5 Special Education Strategies for Teaching Students with Learning Disabilities

Strategies for Teaching Students with Learning Disabilities

“To transform the world, help people, lift others up, change lives.”
― Matshona Dhliwayo
, Author

Who would have thought that the six years old kid diagnosed with Dyslexia would finish school with top grades and bag a role in one of the most talked about film series “Pirates of the Caribbean”? That’s Keira Knightly for you. As a matter of fact, did you know the champion swimmer Michael Phelps was formally diagnosed with the ADHD syndrome when he was in fifth grade?

Focus, diligence and the right form of educational support from their individual teachers helped them beat all odds as they overcame the ridicule they often suffered in school and social gatherings. Cut to the chase, in 2019; no one would dare to point fingers at them. That’s the power of inner strength and significance of special education teachers. They took a step forward to lift their students up, change their lives and transform this world into a platform where they can set up the event stage for success.

However, it is important for instructors to become familiar with the different types of learning disabilities and their remedies in order to foster a positive learning environment. If you need helpful ideas to expand your teaching methods and help students grasp lessons faster, try out these helpful suggestions.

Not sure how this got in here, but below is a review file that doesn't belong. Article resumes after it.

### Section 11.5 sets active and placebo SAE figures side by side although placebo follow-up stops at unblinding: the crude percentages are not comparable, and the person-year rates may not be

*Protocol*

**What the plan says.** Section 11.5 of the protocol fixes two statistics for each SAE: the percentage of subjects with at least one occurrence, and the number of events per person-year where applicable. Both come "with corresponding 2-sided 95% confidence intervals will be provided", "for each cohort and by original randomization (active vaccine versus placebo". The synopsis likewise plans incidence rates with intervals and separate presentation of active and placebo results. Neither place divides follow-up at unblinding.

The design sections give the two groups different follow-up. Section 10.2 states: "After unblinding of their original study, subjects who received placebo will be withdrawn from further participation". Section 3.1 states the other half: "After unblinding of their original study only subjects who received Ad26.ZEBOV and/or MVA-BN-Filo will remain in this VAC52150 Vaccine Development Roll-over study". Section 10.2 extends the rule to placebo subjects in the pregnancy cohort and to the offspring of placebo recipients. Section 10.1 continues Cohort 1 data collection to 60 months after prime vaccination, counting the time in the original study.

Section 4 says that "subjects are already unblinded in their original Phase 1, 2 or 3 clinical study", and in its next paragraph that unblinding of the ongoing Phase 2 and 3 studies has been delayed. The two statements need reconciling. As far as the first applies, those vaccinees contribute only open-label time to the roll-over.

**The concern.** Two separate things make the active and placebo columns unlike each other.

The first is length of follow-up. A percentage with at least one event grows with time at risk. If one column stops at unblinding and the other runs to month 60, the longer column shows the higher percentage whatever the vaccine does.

Happy reading!

  • Break the process of learning into smaller steps

Students with learning disabilities are at a higher risk of developing complexities in terms of time management, assignment writing, taking note of questions and more.

READ  Best Career Options After Graduation

Here’s what you can adapt to break down academic projects into manageable chunks:

  1. Count backwards from the exam’s date to see how long it will take to wrap up the syllabus.
  2. Estimate how much stamina your students will have for the kinds of academic exercises involved.
  3. Make a list of academic resources and other materials the students will need for successful completion of the syllabus.
  4. For each academic task, ask your students what questions or concerns they have.
  5. Write down the issues and save it in your laptop, cloud storage or anywhere else.
  6. Take an initiative to refer to the issues, jot down the remedies and teach your students in accordance with the same.